Prince Saud’s nephew Saud Mohammed al-Abdullah al-Faisal also acknowledged the death of the veteran diplomat.
Prince Saud’s death was announced on Saudi-owned Al Arabiya television and confirmed by Osama Nugali, a spokesman at the foreign ministry.
“All the neighbourhood, if you will, will be at peace with Israel, will recognise their right to exist”.
The cause of al-Faisal’s death has not been revealed, though the Saudi information ministry said an official statement on the matter would be released later Thursday.
Equally at home in Arab robes or a tweed suit and tie, and as fluent in English as in Arabic, Prince Saud proved adept at cutting through diplomatic niceties to deliver Saudi Arabia’s message with pith and wit.
The son of King Faisal, Prince Saud was born in 1940, and was among the first generation to receive both a traditional and a Western education.
Prince Saud’s tenure covered Israeli invasions of Lebanon in 1978, 1982 and 2006, the Palestinian intifadas that erupted in 1987 and 2000, Iraq’s invasion of Iran in 1980 and Kuwait in 1990, and a U.S.-led coalition’s occupation of Iraq in 2003.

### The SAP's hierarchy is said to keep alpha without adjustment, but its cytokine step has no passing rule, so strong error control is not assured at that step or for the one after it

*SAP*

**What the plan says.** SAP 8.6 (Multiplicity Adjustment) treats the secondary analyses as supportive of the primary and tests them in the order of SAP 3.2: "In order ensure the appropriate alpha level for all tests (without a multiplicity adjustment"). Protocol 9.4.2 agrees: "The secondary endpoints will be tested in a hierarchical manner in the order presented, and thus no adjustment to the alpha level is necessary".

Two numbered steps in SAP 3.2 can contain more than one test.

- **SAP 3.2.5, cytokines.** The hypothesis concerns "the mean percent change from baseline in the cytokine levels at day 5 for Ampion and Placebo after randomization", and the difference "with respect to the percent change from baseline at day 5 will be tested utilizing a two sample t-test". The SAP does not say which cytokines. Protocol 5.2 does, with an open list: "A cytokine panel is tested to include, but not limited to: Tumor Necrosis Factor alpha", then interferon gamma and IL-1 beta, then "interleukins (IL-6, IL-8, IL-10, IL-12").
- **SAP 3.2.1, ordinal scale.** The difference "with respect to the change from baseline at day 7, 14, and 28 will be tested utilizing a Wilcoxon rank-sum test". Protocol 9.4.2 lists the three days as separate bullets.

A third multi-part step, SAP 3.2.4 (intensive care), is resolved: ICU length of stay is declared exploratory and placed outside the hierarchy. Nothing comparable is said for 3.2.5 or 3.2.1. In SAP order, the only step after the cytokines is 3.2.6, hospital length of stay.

Before that, Saudi kings were directly in charge of foreign affairs. Arab League chief Nabil al-Arabi said the world had lost a “noble” diplomat.
Obama says the prince’s legacy will be remembered around the world.
He led Saudi diplomacy over a period that saw the kingdom – once better known for behind-the-scenes influence – become more overt in throwing its weight in affairs across the Mideast. The shah still ruled Iran, while in Iraq a young Saddam Hussein was plotting his path to power. The monarch declined his request, telling him, “So I should be the only one to die in office?”
Saudi Foreign Minister Adel al-Jubeir vowed today that his country would prevent any “negative actions” by rival Iran, as the two countries back opposing factions in Yemen’s conflict.